Yom Kippur

One should look at Yom Kippur as an opportunity to become ever closer to HaKadosh Baruch Hu. The fact that we do not wear shoes and do not eat makes us similar to malachim. We must take advantage of this similarity during this day and emulate malachim—entities that are entirely spiritual—in order to further our bond to Hashem and to develop our dveikus to Him.

It is important, as mentioned elsewhere, to perform our teshuvah out of an intense love of Hashem. Doing so allows our aveiros—sins, to turn into zechuyos—meritorious actions.

Yom Kippur, in regard to all melachah, is like Shabbos and not like yom tov. Aside from this, however, there are five inuyim, hardships, that we also undergo on Yom Kippur. We do not eat or drink. This hardship is not only biblically forbidden, but if one violates it, one incurs a chiyuv kareis—being cut off from the nation. There are also four other hardships that are also d’Oraisah (according to most poskim). They are bathing, anointing with oil, wearing shoes, and marital relations. Carrying is also forbidden on Yom Kippur, just like on Shabbos.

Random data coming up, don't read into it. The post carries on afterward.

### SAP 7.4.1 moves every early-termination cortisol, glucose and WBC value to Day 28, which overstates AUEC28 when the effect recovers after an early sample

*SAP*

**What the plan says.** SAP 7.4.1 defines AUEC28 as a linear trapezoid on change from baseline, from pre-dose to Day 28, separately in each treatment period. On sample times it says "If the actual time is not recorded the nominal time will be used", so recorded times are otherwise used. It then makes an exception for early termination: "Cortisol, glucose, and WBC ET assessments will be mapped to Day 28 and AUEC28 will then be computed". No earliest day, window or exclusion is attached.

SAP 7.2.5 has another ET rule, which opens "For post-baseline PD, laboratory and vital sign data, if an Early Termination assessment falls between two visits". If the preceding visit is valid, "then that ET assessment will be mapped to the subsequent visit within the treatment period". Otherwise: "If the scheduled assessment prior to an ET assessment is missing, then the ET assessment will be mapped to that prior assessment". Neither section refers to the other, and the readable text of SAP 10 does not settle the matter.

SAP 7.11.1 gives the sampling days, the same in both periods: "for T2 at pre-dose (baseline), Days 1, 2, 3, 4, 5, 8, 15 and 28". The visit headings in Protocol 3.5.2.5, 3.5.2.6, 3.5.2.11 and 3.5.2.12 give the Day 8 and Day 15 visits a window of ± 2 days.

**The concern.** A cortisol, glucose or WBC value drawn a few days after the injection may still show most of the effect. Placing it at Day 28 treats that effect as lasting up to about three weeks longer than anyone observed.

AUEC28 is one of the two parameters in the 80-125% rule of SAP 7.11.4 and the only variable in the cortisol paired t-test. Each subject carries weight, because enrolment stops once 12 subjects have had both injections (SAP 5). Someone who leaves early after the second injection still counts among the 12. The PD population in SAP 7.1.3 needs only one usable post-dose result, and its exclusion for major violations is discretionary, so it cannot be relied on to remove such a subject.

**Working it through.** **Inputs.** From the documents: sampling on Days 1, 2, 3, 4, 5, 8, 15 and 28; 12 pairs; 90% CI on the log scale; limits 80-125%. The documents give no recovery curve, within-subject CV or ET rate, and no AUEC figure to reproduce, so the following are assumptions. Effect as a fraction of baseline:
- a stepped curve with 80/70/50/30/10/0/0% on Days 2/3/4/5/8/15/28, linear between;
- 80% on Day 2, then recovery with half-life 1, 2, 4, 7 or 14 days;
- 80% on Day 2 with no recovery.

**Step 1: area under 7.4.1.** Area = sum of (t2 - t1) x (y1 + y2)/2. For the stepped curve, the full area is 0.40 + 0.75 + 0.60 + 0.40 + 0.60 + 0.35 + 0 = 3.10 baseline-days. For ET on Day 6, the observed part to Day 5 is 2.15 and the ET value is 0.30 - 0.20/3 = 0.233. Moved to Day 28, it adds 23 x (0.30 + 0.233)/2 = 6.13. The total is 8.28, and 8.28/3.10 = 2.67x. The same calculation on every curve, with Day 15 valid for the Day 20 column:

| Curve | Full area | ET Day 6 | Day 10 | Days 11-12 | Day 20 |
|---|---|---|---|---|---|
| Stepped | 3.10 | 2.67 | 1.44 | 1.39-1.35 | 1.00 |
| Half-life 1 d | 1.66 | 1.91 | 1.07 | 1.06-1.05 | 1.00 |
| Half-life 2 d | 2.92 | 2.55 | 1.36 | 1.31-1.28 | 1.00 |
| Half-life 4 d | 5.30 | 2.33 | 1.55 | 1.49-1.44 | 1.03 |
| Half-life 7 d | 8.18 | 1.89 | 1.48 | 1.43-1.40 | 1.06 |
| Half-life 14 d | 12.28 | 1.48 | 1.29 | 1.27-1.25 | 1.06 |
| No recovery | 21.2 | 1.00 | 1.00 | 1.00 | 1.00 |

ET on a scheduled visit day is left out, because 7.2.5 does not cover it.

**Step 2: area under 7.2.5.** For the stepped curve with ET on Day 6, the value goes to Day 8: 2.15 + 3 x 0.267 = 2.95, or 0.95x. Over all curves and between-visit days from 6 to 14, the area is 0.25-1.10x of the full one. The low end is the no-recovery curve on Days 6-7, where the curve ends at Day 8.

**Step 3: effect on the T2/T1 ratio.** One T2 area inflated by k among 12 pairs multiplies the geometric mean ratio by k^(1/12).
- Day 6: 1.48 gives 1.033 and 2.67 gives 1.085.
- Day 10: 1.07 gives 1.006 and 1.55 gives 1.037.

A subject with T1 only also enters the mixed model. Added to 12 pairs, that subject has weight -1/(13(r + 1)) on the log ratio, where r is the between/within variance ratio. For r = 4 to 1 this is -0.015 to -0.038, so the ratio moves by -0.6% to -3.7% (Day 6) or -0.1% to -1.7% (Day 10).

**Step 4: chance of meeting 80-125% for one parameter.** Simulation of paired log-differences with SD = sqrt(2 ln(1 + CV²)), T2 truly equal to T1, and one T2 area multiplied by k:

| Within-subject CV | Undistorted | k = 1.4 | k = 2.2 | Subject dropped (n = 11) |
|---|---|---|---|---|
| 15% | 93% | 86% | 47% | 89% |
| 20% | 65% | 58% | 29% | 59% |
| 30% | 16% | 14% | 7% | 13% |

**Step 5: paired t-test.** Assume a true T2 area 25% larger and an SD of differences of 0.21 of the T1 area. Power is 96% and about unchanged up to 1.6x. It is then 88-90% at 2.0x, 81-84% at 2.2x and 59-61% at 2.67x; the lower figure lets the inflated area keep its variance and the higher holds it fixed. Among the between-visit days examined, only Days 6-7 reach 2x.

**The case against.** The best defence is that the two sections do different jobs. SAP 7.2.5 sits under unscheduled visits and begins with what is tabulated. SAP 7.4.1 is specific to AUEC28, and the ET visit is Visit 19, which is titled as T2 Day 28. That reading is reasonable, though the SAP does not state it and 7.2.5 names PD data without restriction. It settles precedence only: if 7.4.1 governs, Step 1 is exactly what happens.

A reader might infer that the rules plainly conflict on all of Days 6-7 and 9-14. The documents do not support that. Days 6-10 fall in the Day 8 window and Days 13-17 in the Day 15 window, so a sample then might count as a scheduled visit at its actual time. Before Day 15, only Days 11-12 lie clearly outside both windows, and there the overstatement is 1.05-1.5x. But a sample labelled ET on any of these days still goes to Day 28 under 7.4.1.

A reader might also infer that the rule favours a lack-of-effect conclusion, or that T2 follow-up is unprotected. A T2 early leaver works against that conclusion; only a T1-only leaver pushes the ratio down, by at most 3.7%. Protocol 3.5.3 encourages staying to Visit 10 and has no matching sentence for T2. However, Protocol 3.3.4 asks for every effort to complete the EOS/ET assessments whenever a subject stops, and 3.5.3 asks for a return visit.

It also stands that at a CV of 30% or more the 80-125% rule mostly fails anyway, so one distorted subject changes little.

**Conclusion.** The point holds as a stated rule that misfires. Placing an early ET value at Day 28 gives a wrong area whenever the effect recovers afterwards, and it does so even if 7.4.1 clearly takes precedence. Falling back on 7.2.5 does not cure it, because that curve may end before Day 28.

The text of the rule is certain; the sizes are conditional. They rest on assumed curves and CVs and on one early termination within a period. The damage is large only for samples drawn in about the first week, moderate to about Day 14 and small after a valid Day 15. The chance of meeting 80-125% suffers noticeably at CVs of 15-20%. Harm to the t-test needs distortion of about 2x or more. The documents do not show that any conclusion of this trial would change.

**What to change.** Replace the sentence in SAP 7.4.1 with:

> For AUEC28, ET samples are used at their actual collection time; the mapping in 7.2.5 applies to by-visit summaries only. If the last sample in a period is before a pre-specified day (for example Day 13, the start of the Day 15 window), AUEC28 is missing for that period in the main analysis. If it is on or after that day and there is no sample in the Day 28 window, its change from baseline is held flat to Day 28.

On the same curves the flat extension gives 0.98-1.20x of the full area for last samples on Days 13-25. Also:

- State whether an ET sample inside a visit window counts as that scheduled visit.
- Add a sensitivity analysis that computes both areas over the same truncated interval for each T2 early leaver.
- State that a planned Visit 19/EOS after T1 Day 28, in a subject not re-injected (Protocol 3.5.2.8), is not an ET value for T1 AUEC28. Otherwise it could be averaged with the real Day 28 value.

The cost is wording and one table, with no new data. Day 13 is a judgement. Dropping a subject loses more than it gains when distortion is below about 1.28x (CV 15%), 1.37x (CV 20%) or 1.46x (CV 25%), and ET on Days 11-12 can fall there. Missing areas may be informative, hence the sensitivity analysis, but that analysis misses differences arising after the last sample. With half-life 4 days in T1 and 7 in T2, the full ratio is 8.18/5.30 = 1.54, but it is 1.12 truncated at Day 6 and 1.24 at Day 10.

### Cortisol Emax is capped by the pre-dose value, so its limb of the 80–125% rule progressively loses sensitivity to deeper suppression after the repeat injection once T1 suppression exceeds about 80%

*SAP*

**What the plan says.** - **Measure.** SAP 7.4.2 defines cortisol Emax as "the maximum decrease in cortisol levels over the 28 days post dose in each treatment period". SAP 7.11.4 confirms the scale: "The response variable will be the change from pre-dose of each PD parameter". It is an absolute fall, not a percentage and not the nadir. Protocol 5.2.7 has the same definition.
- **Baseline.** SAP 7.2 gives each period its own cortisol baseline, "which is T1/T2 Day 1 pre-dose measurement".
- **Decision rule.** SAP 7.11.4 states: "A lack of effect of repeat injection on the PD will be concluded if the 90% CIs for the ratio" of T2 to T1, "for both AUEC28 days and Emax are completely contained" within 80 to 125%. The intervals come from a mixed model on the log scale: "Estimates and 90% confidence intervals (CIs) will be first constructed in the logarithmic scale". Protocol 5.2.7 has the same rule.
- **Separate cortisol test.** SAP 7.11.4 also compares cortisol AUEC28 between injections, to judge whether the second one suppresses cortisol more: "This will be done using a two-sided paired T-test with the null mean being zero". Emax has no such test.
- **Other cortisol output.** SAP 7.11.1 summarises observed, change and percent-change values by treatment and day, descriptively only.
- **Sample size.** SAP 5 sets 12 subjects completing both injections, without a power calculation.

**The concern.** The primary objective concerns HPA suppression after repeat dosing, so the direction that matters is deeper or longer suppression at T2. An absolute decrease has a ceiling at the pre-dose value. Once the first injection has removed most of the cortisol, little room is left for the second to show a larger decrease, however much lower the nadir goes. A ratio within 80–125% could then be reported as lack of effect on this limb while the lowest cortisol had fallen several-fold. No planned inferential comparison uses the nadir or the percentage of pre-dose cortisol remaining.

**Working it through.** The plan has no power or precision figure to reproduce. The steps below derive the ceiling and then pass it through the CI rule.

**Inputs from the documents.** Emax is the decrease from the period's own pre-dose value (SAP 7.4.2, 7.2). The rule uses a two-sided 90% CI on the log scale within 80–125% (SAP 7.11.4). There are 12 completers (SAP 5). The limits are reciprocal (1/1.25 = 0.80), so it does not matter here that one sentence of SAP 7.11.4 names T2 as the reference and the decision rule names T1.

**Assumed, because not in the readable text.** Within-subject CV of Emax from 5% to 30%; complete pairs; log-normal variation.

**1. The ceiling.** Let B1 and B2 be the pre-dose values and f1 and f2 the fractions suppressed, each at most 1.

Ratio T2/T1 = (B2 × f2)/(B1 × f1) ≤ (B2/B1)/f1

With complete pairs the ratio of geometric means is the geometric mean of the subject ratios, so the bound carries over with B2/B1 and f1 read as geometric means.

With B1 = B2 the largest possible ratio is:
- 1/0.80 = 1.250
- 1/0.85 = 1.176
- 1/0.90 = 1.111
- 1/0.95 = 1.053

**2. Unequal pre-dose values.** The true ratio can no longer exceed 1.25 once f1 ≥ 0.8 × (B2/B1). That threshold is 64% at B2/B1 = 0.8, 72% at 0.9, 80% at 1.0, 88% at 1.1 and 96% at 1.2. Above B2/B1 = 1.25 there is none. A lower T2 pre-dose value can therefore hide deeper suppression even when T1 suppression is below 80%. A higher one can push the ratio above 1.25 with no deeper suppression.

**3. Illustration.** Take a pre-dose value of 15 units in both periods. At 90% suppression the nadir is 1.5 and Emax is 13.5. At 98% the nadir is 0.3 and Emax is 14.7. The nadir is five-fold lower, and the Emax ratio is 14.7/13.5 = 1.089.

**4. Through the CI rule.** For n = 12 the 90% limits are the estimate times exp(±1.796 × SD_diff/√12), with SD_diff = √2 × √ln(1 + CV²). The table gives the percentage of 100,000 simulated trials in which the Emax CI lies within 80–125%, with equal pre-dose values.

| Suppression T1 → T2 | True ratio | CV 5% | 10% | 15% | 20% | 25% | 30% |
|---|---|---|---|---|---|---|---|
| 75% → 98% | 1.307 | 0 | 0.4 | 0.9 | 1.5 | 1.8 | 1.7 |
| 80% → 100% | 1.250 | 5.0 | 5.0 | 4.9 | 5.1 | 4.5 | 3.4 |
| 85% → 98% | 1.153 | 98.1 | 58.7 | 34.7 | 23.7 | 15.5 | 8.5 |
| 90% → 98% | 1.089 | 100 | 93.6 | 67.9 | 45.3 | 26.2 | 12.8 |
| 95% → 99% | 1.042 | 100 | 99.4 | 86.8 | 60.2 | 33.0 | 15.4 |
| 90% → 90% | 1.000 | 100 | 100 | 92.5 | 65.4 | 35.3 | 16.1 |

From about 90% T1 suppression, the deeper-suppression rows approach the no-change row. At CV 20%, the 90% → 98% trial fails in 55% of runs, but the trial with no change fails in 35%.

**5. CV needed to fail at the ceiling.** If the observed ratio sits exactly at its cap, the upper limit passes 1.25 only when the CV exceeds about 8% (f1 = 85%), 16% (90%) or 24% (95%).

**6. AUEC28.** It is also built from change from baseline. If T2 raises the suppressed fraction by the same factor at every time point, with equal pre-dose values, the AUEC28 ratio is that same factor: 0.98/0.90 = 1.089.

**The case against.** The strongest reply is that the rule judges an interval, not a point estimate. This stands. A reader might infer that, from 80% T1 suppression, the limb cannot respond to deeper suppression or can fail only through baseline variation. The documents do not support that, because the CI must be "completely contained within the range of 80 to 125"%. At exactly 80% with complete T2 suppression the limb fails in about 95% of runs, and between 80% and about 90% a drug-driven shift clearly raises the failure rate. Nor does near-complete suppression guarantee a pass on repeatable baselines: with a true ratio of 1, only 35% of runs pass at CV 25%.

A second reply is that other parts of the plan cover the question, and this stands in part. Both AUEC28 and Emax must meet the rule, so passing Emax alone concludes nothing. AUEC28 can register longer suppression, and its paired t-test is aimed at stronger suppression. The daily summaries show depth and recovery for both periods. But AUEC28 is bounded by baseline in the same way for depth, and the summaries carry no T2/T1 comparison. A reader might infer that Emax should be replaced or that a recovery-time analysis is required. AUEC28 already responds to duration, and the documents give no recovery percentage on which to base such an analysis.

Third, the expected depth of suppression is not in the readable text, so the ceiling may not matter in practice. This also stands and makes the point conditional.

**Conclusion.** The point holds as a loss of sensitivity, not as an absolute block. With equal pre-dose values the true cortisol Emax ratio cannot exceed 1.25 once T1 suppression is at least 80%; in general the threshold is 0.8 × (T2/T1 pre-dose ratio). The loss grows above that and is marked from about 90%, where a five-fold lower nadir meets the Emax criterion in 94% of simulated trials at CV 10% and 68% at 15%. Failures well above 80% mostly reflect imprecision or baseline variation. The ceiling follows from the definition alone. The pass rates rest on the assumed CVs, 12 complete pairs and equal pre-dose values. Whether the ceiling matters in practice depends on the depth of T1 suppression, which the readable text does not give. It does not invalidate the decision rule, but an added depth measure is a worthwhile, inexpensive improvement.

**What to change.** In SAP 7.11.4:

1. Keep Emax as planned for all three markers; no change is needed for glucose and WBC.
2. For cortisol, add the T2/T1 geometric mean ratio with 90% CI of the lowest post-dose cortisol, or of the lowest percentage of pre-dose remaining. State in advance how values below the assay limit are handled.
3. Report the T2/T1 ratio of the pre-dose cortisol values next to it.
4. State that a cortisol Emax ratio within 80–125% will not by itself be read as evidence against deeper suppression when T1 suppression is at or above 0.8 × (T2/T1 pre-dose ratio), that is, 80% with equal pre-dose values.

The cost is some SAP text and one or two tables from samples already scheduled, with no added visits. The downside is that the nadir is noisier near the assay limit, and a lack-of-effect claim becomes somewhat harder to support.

How much food is forbidden to be eaten? There is a principle in halacha called chatzi shiur asur min haTorah. Even though in order to be chayav kareis one must eat the amount of a large date (which is slightly smaller than an egg) it is forbidden to eat or drink any amount. One may swallow their saliva, according to the Mishnah Berurah, although there were some opinions that suggested not to do so.

Kol Nidrei

Prior to the recitation of Kol Nidrei, the Sifrei Torah are taken out of the aron kodesh and taken around the shul. People hug and kiss the Torah then. The Mateh Ephraim explains that people ask forgiveness from the Torah for impinging on the honor of the Torah in some manner throughout the year.

The services for Yom Kippur commence with the recitation of Kol Nidrei. The reason for it is because when we stand before Hashem we wish to be free of any stain in order to fulfill the verse in Vayikra (16:30) that discusses Yom Kippur: “Lifnei Hashem titharu—before Hashem you shall be pure.” Three people stand before the amud during this time. The Levush explains that when Klal Yisrael fought Amalek, both Aharon and Chur stood next to Moshe Rabbeinu because it was a fast. Another reason is because Hataras Nedarim requires three people.